New 'Iraq massacre' tape emerges
The BBC has uncovered new video evidence that US forces may have been responsible for the deliberate killing of 11 innocent Iraqi civilians.
The video appears to challenge the US military's account of events that took place in the town of Ishaqi in March.
The US said at the time four people died during a military operation, but Iraqi police claimed that US troops had deliberately shot the 11 people.
A spokesman for US forces in Iraq told the BBC an inquiry was under way.
The new evidence comes in the wake of the alleged massacre in Haditha, where US marines are suspected of killing up to 24 Iraqi civilians in November 2005 and covering up the deaths.
The incident is being investigated by the Pentagon.
The US military has announced that coalition troops in Iraq are to have ethical training following the furore surrounding the alleged killings.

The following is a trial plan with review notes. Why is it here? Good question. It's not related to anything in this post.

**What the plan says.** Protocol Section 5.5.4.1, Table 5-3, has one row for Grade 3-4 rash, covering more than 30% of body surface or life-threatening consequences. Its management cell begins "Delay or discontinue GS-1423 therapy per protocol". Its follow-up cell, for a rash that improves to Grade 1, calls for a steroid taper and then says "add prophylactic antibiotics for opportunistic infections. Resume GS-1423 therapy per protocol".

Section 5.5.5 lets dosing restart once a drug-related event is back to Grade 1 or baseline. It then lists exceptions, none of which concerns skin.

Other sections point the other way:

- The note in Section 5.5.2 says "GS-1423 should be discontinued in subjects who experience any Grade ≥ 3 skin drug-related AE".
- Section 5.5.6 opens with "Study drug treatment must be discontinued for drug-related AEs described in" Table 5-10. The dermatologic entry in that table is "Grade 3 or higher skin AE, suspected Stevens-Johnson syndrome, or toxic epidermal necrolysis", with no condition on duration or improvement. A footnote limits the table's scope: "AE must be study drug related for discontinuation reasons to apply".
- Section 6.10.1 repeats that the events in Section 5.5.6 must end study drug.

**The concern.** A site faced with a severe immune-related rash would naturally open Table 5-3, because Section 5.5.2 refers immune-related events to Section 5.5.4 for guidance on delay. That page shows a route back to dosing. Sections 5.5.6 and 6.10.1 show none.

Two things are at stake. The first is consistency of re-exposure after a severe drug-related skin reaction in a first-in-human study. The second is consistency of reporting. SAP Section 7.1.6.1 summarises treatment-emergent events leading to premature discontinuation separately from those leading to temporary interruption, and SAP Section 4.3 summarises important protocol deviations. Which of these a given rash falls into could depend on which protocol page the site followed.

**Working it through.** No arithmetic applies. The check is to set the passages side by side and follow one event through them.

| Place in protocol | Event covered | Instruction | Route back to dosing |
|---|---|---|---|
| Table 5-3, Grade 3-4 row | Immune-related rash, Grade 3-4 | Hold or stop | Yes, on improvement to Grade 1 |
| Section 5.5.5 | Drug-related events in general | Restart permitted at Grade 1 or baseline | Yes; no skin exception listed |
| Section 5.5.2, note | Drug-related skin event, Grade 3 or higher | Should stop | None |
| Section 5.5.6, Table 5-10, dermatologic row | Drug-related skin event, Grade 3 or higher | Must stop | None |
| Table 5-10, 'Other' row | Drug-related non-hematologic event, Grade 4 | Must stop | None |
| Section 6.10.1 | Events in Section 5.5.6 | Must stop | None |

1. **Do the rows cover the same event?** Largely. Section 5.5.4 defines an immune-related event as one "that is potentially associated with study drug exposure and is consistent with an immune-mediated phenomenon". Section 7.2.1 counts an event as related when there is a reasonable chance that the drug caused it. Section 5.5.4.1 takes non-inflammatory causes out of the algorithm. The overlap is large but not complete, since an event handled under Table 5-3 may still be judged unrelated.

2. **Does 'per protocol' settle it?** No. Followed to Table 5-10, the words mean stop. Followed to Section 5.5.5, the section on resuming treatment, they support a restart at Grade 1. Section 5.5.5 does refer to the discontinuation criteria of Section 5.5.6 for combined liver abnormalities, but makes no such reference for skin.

For the next 30 days, they would receive lessons in "core warrior values", a military statement said.
The news of ethical training for US-led troops is likely to be greeted with cynicism by many Iraqis, the BBC's Ian Pannell in Baghdad says, as the troops have long been accused of deliberately targeting civilians.
The video pictures obtained by the BBC appear to contradict the US account of the events in Ishaqi, about 100km (60 miles) north of Baghdad, on 15 March 2006. The US authorities said they were involved in a firefight after a tip-off that an al-Qaeda supporter was visiting the house.
According to the Americans, the building collapsed under heavy fire killing four people - a suspect, two women and a child.
But a report filed by Iraqi police accused US troops of rounding up and deliberately shooting 11 people in the house, including five children and four women, before blowing up the building.
The video tape obtained by the BBC shows a number of dead adults and children at the site with what our world affairs editor John Simpson says were clearly gunshot wounds.
The pictures came from a hardline Sunni group opposed to coalition forces.
It has been cross-checked with other images taken at the time of events and is believed to be genuine, the BBC's Ian Pannell in Baghdad says.
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